WASHINGTON (AP) — President Barack Obama this week plans to urge reluctant world leaders to back a U.S.-led military strike against Syria as he visits a global summit in Russia and makes a stop in Sweden. His three-day overseas trip comes as his administration seeks the support of a divided Congress.
Obama's presence at the Group of 20 gathering in Russia highlights his tense relationship with Russian President Vladimir Putin, an ally of Syrian President Bashar Assad.
"It's been like watching a slow-moving train wreck for nearly two years," Andrew Kuchins, a Russia expert at the Center for Strategic and International Studies, said of the Obama-Putin relationship. "Mr. Putin and Mr. Obama don't like each other at all. I think there's a deep degree of disrespect."
That's not Obama's only headache.
His surprise announcement over the weekend that he would seek congressional authorization for a military strike against Syria may have some world leaders questioning Obama's willingness to make good on his threats to rogue nations.
His administration argues that the strike is needed in response to what it says was a deadly chemical weapons attack last month.
Syria isn't officially on the agenda at the economy-focused G-20 summit.
But world leaders are expected to ask Obama whether he plans to proceed with a military strike if Congress doesn't support it. It's a question Obama's aides have refused to answer.
Obama spoke about Syria by telephone Monday night with Japanese Prime Minister Shinzo Abe, the White House said Tuesday. A White House statement said Obama and Abe pledged to consult on a possible international response.
Votes in the House of Representatives and the Senate are expected next week, just after Obama ends his trip.
Obama is to arrive in Stockholm on Wednesday morning after an overnight flight from Washington.
The White House hastily added the Sweden visit to his schedule after he canceled plans to meet one-on-one with Putin in Moscow ahead of the G-20. That came in response to the Kremlin granting temporary asylum to National Security Agency leaker Edward Snowden, defying Obama's requests to send the former NSA systems analyst back to the U.S. to face espionage charges.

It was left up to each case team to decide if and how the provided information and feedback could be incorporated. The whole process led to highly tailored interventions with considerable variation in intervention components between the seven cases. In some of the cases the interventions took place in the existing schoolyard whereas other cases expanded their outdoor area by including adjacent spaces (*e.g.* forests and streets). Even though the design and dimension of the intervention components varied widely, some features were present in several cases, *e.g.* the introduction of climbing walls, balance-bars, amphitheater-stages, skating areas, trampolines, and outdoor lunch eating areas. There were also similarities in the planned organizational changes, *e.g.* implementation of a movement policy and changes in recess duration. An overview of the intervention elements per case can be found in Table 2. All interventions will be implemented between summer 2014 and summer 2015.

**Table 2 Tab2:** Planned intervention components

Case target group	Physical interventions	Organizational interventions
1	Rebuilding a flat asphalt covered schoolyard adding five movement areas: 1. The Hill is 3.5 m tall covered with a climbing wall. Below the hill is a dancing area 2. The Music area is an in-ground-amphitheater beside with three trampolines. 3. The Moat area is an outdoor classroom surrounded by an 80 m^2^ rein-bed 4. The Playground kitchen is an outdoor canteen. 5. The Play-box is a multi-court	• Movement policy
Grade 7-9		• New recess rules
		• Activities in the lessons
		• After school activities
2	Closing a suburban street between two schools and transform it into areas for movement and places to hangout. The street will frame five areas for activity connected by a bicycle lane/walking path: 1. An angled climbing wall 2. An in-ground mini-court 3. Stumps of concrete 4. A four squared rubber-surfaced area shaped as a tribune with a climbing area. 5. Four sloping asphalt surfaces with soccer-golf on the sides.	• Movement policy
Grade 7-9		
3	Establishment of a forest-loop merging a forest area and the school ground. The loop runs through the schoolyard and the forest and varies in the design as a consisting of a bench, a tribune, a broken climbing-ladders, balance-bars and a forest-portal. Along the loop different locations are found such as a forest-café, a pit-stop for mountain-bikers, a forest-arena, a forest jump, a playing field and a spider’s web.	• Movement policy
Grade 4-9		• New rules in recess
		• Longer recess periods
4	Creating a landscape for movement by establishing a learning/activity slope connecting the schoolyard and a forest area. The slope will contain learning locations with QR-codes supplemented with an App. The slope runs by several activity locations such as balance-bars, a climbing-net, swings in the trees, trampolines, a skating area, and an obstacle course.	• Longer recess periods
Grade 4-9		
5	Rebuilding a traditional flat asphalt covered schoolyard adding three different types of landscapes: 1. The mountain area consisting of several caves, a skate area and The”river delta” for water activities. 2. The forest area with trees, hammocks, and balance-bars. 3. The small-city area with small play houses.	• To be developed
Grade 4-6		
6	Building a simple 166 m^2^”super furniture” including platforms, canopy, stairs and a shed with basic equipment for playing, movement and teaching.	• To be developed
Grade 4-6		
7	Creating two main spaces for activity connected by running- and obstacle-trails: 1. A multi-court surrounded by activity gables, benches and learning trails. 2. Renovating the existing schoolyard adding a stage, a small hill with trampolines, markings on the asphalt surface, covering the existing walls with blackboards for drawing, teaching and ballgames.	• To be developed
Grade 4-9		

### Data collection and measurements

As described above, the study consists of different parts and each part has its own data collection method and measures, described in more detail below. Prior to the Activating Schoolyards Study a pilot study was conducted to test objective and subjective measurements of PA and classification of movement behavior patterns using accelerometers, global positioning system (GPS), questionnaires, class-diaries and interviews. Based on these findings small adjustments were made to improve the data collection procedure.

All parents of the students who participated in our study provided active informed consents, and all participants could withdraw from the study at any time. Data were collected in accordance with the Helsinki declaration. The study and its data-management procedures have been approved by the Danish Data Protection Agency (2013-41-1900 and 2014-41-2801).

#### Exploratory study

Snowden's leaks to American and foreign news organizations about secret government spying programs have sparked outrage overseas, particularly in Europe. Obama is likely to face questions about the scope of the programs while overseas.
Tensions are also high over U.S. concerns on human rights and a new Russian law that targets "homosexual propaganda." Russian gay rights activists say they've been invited to meet with Obama while he is in St. Petersburg this week.
Even before the Snowden incident, relations between the U.S. and Russia were already troubled. Putin has appeared to enjoy blocking U.S. and Western European efforts to weaken Assad throughout Syria's 2½-year civil war. Russia remains one of Syria's strongest military and economic backers.
Putin last week asked Obama to reconsider a military strike, saying he was appealing to Obama not as a world leader, but as a Nobel Peace laureate.
Administration officials insist the U.S. and Russia can still work productively together during the G-20.
The White House has ruled out a one-on-one meeting between Obama and Putin on the sidelines of the summit.
But Obama may sit down with counterparts from Britain and France.
Britain's Parliament last week voted against endorsing military action in Syria, all but guaranteeing Britain won't play a direct role in any U.S.-led effort.
But French President Francois Hollande has said his country can go ahead with a strike, and the French constitution doesn't require such a vote unless and until a military intervention lasts longer than four months.
Obama's stop in Sweden on Wednesday will focus on issues such as climate change, security cooperation and trade. He will hold private meetings with Prime Minister Fredrik Reinfeldt and Swedish King Carl XVI Gustaf and will eat with Nordic leaders from Finland, Denmark, Iceland and Norway.
Associated Press writers Julie Pace and Josh Lederman contributed.
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